The drawback of our study was the small size of the samples. It is always prudent to have an appropriate sample size for deriving valid conclusions in regard to antigen frequency in a defined population. The present study included samples from different talukas of Surat district with a population around 40 lacs. Estimate of adequate sample size for such studies can be derived at using PS power and sample size program available for free on the Internet. However, we did extended antigen typing in only 115 donor samples as the study was self-sponsored by the authors and the cost was a restraining factor for including large number of donor samples in study.

The phenotyping (blood grouping) of red cells depend upon interpretations of serological interactions between red cell antigens and antibodies. Various serological methods and test systems are available to demonstrate these interactions and these must be optimized in order to obtain the appropriate sensitivity and specificity for their intended clinical use. Failure to follow the instructions provided by reagent manufacturers can lead to incorrect conclusions. [12] Tests employing IAT procedures must be interpreted accurately to avoid false positive and false negative results. [13]

The conventional tube technique for extended antigen typing is definitely time-consuming and labor-intensive; however, it can be used in any of the smallest blood bank with minimal resources. It does not require sophisticated equipments as needed for column agglutination technology. Moreover, the cost is quite low when conventional tube technique is used instead of column agglutination. Considering the above facts, the conventional tube technique is a good option for carrying out such studies where facilities for column agglutination are not available.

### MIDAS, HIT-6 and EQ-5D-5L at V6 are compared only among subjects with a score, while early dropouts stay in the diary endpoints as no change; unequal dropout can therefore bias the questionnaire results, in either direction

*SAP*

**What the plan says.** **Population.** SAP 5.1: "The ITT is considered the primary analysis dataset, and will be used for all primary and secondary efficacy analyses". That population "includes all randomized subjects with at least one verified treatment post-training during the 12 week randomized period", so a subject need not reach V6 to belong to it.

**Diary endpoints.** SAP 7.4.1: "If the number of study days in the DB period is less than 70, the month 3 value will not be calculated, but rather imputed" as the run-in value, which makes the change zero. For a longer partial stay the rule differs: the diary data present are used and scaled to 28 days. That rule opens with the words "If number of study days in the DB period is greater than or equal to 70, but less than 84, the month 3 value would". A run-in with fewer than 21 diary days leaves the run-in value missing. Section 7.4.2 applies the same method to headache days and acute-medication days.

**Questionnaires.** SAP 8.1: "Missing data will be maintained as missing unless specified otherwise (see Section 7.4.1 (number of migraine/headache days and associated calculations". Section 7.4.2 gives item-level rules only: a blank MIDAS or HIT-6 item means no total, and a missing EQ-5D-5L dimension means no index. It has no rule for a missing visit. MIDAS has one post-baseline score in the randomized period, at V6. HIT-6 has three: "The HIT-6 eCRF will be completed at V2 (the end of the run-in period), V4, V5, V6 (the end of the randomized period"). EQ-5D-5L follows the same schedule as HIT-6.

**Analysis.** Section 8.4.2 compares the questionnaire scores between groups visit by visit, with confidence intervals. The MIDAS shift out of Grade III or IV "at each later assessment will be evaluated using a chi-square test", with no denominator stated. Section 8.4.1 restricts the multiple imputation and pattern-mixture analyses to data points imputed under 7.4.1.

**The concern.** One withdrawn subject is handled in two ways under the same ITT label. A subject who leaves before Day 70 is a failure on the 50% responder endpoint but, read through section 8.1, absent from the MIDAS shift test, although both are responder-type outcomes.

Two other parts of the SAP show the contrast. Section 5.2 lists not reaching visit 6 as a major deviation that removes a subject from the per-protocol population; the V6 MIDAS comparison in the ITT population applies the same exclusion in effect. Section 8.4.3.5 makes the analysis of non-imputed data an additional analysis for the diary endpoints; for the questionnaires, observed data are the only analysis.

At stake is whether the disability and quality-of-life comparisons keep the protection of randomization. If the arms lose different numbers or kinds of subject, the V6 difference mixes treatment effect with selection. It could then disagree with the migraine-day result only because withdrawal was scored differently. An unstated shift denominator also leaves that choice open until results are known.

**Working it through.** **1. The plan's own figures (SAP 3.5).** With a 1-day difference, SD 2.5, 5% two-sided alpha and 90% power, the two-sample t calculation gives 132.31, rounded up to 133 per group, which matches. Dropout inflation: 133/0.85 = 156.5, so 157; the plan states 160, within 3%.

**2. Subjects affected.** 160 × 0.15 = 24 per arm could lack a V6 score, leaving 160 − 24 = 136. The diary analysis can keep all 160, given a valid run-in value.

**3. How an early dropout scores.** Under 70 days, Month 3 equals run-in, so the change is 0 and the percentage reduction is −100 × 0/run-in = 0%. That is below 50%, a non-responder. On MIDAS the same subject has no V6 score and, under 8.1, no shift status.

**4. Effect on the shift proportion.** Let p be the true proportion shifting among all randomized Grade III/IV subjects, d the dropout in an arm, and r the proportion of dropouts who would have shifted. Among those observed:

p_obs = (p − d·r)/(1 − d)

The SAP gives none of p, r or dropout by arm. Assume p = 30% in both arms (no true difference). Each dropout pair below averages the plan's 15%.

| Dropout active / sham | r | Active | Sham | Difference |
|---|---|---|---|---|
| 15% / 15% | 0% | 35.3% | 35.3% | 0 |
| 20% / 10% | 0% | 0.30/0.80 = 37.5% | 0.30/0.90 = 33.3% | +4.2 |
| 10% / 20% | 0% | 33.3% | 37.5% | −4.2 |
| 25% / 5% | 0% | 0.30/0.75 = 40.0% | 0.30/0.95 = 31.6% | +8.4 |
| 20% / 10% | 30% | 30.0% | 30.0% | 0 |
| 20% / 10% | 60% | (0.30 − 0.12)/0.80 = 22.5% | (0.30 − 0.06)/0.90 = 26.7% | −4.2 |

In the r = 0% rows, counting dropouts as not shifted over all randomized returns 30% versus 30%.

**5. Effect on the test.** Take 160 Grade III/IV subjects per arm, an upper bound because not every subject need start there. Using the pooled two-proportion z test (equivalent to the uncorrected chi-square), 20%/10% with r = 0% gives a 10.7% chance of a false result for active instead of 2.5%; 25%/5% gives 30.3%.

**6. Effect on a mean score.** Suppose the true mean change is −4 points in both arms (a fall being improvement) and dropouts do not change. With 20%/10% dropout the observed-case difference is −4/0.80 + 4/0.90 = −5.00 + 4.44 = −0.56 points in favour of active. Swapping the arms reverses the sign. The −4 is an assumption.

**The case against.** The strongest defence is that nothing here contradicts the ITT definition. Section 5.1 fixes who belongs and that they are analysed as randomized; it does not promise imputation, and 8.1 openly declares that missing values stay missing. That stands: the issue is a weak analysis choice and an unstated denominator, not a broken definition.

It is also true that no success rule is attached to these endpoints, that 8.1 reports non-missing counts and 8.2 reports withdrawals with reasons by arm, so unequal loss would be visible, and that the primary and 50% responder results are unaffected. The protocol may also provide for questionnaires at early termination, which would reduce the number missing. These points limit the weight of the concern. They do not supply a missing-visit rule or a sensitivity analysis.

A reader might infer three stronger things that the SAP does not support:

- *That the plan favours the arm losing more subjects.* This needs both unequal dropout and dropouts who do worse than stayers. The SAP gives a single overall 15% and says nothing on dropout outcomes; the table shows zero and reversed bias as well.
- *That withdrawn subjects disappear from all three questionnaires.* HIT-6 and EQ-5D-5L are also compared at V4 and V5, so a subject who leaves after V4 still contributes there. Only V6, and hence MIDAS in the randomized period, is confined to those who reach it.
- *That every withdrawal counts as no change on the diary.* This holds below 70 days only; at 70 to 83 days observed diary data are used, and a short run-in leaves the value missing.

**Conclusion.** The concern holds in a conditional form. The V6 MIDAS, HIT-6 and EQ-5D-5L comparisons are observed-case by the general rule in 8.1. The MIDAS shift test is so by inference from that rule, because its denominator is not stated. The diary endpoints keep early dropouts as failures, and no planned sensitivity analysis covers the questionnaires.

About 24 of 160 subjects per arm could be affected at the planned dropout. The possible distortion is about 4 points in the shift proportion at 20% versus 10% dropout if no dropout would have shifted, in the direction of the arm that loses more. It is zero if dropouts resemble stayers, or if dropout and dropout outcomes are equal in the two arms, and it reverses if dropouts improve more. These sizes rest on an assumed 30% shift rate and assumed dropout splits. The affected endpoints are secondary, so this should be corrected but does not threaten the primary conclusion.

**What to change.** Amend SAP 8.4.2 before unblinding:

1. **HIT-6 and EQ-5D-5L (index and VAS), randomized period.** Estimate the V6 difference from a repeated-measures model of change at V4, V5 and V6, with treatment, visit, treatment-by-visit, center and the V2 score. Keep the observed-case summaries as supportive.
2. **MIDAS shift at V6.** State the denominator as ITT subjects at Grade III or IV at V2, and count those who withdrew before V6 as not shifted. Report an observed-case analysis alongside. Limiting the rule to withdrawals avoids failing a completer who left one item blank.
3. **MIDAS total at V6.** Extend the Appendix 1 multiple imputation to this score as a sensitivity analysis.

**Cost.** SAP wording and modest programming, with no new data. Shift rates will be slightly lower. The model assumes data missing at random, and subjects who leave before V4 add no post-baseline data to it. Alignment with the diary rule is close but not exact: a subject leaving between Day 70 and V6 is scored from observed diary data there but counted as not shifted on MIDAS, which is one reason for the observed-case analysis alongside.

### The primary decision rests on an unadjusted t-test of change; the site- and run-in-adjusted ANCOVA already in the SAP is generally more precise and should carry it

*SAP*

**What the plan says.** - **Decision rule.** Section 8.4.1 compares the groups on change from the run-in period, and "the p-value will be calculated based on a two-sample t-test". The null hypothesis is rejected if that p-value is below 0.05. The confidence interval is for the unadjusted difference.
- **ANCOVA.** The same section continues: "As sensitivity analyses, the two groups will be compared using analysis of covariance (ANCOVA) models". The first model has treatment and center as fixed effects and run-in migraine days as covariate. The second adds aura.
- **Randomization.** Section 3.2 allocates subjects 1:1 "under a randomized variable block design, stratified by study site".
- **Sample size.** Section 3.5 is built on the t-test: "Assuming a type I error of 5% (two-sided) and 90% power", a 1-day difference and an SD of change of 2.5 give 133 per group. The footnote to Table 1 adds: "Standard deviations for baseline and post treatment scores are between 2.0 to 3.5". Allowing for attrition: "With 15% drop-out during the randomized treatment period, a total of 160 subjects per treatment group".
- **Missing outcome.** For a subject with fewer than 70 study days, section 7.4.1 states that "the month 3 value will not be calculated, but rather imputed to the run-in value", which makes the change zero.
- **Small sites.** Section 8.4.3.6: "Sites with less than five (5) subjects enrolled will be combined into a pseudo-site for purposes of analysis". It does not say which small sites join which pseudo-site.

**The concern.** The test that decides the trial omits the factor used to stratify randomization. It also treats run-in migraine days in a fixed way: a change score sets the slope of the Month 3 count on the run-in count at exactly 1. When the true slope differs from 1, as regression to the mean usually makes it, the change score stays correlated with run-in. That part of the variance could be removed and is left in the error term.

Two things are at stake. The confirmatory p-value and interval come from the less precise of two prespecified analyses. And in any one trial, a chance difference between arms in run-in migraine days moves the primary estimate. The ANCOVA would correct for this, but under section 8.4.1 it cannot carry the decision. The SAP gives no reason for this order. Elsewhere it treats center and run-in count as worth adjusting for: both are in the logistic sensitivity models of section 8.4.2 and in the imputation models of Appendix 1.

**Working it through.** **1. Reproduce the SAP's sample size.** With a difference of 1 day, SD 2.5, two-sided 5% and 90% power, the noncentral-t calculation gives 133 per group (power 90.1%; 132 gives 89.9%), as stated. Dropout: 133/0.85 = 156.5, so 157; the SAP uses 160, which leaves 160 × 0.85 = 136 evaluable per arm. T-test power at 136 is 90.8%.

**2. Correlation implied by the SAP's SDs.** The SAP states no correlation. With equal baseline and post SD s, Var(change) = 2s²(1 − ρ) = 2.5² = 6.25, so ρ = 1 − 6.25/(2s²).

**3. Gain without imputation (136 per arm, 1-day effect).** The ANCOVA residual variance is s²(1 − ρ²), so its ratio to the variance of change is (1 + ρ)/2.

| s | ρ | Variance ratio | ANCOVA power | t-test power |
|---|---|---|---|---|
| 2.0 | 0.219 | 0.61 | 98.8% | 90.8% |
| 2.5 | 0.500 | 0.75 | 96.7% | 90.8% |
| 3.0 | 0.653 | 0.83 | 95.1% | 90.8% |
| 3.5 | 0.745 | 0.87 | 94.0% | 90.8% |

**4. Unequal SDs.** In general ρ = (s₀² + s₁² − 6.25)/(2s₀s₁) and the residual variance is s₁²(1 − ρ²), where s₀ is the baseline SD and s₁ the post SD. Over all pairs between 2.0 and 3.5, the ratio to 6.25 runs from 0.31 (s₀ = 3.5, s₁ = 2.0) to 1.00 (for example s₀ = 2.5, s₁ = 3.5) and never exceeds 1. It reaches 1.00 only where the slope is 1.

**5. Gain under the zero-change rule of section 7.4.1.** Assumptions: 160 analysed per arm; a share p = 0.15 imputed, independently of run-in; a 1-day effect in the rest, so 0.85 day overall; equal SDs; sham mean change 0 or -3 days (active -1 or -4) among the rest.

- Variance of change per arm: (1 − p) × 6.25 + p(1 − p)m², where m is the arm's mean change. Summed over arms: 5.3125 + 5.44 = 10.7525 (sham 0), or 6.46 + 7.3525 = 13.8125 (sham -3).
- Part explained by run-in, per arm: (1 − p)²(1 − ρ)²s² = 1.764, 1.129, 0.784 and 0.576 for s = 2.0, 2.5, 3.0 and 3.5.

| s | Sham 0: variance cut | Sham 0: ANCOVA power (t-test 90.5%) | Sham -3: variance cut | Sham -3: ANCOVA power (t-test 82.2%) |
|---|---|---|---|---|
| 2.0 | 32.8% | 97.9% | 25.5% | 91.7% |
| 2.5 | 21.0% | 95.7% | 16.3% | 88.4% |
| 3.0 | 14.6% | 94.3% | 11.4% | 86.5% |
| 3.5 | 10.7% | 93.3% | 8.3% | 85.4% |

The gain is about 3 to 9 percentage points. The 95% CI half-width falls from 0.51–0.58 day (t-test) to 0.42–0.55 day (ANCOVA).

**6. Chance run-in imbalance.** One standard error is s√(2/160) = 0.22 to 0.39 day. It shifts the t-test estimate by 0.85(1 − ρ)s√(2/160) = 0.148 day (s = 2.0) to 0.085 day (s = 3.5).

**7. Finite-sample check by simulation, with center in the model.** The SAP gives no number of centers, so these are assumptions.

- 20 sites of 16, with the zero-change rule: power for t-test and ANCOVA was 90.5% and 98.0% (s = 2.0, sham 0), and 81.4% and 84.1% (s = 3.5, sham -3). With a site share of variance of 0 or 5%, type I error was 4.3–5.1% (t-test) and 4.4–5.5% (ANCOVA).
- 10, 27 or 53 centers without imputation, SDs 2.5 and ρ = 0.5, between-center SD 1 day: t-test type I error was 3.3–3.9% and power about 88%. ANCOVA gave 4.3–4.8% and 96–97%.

Outcomes of such studies can be used to formulate a Rare Blood group Donor registry (donors lacking high frequency antigens) at national level, and patients (especially those requiring multiple transfusions) with antibodies against high frequency antigens can be directed to such Rare Blood Group donor registry.

Blood banks can also use such data for formulating in-house red cells (screening and panel cells) for detection and identification of clinically significant antibodies in patients. An indigenous homemade screening and panel red cells will have definite advantage over imported commercial panels in terms of cost effectiveness and having representation of antigens from local donors in the screening and panel red cells for antibody detection and identification. When such indigenous screen and identification panels are formulated, they can be compared with commercial screening and panel cells for their performance in antibody detection and identification.